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RM Sotheby’s Will Sell Janis Joplin’s Porsche in December

Janis Joplin's Porsche. COURTESY SOTHEBY'S

Janis Joplin’s Porsche.

DARIN SCHNABEL/COURTESY RM SOTHEBY’S

RM Sotheby’s, the branch of the major auction house devoted to cars, announced today that it will be selling Janis Joplin’s Porsche as part of its “Driven to Disruption” sale on December 10. As the press release gleefully notes, the sale, which will take place in New York, comes “just in time for the holidays!”

Joplin bought her Porsche in 1968 and, because she deemed its white finish ill-fitting for her radical image, proceeded to ask Dave Richards to paint it with kaleidoscopic imagery. Richards covered the Porsche with a colorful scene meant to illustrate the history of the universe, featuring mountains, trees, airplanes, jellyfish, and Joplin herself. Today the car remains a symbol of San Francisco’s psychedelic scene of the 1960s. (In 1970 Joplin went on to record a song in which she asks the listener to buy her a Mercedes Benz.)

The car will go on the auction with an expected price tag of more than $400,000. Prior to the “Driven to Disruption” sale, the Porsche, which has previously been shown at the Rock and Roll Hall of Fame in Cleveland, will be exhibited in a gallery at Sotheby’s headquarters.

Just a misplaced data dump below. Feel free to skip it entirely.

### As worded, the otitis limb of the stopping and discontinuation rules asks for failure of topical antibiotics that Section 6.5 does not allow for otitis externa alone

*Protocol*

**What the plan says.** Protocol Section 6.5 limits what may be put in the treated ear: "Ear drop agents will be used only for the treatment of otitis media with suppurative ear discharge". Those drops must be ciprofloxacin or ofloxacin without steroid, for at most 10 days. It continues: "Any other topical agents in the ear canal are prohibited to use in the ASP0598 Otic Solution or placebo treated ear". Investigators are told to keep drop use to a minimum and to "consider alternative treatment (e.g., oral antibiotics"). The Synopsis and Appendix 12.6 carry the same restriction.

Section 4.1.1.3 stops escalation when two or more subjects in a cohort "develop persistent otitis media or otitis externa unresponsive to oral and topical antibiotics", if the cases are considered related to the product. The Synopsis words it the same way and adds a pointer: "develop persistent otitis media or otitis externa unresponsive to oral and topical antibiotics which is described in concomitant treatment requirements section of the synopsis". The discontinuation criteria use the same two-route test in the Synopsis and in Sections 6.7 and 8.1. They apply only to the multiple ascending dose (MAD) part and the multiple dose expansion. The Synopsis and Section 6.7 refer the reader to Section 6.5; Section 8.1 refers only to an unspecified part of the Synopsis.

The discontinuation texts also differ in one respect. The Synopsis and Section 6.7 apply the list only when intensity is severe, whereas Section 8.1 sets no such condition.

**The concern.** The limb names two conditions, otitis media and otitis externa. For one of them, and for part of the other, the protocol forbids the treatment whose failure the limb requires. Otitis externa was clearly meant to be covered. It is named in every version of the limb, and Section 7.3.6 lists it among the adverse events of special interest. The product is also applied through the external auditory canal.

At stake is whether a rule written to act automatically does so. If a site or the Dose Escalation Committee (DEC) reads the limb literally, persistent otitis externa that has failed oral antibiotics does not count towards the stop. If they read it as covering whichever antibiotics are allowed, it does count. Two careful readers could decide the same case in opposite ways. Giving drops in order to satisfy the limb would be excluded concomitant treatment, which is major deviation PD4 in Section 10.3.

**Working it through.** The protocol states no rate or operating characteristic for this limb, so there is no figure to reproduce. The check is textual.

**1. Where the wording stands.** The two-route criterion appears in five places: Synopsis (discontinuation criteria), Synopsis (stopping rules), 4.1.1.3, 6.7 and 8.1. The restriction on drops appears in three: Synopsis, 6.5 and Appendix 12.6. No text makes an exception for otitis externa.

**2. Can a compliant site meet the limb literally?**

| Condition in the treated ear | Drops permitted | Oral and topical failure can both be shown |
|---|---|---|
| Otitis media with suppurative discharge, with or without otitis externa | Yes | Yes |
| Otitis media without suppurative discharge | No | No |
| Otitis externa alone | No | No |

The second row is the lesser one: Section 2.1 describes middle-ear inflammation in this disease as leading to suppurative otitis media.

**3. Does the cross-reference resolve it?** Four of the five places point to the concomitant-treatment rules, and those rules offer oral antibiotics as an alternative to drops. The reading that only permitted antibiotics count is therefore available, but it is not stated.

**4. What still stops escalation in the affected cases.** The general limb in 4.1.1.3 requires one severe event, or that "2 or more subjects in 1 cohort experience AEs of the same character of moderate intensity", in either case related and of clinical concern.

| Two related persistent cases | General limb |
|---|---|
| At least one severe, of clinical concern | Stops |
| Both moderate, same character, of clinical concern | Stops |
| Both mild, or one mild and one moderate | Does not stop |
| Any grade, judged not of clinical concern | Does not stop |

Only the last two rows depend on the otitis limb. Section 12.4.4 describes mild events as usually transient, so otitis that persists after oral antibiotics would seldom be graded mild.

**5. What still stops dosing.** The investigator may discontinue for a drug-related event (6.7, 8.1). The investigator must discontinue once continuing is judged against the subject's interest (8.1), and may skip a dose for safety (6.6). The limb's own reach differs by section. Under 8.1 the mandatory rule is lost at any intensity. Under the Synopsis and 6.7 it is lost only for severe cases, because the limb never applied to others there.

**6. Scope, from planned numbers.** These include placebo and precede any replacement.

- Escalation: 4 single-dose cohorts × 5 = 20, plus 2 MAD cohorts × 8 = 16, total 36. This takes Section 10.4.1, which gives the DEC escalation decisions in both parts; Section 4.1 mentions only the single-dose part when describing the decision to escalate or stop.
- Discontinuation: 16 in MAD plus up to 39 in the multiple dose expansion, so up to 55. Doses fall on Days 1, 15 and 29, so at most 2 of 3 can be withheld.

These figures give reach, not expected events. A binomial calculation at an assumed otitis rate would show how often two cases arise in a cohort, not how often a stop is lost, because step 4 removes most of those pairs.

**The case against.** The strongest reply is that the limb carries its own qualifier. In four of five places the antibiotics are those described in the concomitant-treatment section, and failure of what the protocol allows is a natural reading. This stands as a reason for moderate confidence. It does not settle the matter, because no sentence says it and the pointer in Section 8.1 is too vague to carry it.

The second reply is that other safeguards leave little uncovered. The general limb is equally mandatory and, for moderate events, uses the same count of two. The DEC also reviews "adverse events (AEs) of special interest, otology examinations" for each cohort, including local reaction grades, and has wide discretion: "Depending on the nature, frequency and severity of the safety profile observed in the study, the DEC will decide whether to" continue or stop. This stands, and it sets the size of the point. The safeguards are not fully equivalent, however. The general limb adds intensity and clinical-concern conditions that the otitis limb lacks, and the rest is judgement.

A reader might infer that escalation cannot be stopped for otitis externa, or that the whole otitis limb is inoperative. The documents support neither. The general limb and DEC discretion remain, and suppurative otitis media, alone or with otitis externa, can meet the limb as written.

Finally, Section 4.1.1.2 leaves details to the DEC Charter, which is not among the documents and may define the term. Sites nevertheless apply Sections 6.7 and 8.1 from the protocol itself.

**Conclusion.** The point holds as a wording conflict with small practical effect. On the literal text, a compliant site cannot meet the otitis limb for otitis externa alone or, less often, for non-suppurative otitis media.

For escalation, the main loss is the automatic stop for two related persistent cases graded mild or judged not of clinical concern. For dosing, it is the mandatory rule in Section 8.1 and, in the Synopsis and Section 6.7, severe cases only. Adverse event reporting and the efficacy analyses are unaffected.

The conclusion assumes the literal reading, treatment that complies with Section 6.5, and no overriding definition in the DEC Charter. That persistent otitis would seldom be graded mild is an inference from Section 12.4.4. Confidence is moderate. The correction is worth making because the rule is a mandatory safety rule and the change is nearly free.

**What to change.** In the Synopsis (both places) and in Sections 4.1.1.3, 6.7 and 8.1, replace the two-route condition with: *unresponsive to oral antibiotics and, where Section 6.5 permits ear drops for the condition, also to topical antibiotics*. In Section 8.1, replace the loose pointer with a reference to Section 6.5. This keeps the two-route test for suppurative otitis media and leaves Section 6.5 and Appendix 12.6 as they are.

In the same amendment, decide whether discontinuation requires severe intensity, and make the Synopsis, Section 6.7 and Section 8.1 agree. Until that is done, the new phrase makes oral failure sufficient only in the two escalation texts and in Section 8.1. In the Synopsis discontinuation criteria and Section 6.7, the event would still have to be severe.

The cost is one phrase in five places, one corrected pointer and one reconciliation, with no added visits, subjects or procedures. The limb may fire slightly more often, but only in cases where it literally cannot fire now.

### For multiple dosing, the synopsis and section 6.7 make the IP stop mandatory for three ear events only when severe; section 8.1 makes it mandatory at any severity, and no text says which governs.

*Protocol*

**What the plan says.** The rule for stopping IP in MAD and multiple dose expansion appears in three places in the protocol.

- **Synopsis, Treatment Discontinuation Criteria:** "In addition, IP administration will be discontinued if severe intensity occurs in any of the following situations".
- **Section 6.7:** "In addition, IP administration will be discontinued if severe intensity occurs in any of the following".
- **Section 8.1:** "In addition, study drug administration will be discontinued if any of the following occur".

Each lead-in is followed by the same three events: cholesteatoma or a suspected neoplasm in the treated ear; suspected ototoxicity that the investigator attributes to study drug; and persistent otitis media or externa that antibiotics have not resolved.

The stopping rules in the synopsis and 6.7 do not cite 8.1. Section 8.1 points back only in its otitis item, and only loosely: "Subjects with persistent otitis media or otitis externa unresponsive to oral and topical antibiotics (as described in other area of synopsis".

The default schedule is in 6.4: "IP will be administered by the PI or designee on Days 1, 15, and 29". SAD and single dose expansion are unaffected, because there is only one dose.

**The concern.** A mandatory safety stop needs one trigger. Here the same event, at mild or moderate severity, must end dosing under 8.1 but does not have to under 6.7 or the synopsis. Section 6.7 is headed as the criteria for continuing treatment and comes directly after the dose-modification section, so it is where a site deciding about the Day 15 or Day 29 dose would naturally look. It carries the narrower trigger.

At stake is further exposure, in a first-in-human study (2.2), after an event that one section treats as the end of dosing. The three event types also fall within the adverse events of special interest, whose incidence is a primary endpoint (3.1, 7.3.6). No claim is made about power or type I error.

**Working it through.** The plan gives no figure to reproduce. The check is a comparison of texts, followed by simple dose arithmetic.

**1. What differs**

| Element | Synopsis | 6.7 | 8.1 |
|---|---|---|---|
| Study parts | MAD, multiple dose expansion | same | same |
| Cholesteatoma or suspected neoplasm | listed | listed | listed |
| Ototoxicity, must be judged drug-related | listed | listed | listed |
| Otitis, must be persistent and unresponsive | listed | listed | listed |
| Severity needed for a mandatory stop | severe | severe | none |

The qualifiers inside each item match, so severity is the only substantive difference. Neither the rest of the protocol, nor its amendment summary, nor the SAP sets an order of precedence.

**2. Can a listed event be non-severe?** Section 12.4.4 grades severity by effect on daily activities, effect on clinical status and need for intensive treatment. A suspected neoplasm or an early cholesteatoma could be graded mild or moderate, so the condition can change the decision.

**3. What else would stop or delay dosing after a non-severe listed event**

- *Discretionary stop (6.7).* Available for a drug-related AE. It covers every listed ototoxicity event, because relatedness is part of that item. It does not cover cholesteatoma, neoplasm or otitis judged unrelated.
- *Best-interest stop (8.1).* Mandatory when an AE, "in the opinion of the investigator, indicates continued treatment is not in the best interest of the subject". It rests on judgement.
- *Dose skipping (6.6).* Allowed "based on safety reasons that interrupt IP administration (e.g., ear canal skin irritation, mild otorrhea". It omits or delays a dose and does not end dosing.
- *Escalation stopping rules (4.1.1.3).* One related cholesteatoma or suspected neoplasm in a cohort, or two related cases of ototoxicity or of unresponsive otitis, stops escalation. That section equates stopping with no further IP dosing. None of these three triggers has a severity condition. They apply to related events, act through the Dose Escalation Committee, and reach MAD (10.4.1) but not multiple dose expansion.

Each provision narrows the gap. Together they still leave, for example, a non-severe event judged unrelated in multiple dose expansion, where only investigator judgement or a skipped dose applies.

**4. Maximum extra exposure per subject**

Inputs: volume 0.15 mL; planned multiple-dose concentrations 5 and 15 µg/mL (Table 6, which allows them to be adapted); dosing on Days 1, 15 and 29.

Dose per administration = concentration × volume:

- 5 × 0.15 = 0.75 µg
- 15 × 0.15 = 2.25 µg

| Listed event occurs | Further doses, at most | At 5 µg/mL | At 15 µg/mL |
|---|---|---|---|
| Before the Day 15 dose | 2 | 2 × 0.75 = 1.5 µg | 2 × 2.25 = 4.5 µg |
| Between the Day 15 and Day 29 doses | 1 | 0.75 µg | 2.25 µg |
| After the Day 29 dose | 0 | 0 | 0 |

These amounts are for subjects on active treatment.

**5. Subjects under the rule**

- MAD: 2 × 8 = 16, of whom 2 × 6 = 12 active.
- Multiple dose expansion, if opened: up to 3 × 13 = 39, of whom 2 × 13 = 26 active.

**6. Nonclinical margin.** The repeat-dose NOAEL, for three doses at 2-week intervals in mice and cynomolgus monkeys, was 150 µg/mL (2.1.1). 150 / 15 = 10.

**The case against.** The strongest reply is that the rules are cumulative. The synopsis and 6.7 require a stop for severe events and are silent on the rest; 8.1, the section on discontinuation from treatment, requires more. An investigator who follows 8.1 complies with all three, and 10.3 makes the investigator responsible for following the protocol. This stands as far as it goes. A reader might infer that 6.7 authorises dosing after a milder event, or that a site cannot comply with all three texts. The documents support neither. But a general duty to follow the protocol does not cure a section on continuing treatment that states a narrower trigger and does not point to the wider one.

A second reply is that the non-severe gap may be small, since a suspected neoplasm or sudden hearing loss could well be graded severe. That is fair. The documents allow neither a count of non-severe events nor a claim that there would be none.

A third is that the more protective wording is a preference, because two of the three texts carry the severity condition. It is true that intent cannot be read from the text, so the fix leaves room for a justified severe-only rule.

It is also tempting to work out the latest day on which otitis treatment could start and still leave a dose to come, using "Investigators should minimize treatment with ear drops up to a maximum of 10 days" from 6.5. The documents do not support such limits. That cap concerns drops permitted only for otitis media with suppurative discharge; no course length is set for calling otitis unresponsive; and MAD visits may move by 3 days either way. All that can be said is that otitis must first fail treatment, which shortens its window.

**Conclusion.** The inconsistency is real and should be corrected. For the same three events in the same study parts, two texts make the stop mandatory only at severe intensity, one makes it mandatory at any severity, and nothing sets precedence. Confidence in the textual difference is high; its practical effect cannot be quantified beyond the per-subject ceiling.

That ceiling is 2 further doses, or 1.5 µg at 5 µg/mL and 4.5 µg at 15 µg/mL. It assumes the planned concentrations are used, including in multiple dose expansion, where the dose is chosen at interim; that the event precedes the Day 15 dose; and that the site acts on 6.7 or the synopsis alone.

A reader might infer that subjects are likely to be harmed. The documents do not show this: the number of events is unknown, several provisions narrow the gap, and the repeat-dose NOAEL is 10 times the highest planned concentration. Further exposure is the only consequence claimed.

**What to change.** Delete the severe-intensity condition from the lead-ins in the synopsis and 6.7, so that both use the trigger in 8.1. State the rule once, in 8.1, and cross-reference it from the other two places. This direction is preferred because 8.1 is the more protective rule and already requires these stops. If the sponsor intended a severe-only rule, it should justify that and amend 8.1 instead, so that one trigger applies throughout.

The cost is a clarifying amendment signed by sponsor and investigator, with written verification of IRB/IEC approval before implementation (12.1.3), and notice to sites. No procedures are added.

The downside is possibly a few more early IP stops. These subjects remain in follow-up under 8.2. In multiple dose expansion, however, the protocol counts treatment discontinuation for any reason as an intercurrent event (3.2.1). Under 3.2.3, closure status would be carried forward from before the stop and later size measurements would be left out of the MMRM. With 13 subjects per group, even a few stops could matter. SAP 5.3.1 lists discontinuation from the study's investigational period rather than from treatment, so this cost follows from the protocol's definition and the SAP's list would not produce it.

“Janis Joplin’s 356C is without question one of the most important Porsches of all time,” Ian Kelleher, the managing director of RM Sotheby’s West Coast division, said in a statement. “It’s a fantastic automobile that transcends art, pop culture and social movements, and is as groundbreaking and stunning as the renowned singer was herself.” Kelleher also cited the Porsche as “an important woman’s ownership of a classic car.”

“Besides Janis’s music and legacy,” Michael Joplin, Janis’s younger brother, said, “her Porsche is the most visual and important piece of memorabilia that exists. Like most people and their car of choice, her Porsche is a direct link to Janis. She drove it everywhere—and with everyone that was anyone in the San Francisco music scene—with the top down and her feathers flying. Her music, life, and car are a part of rock and roll history.”

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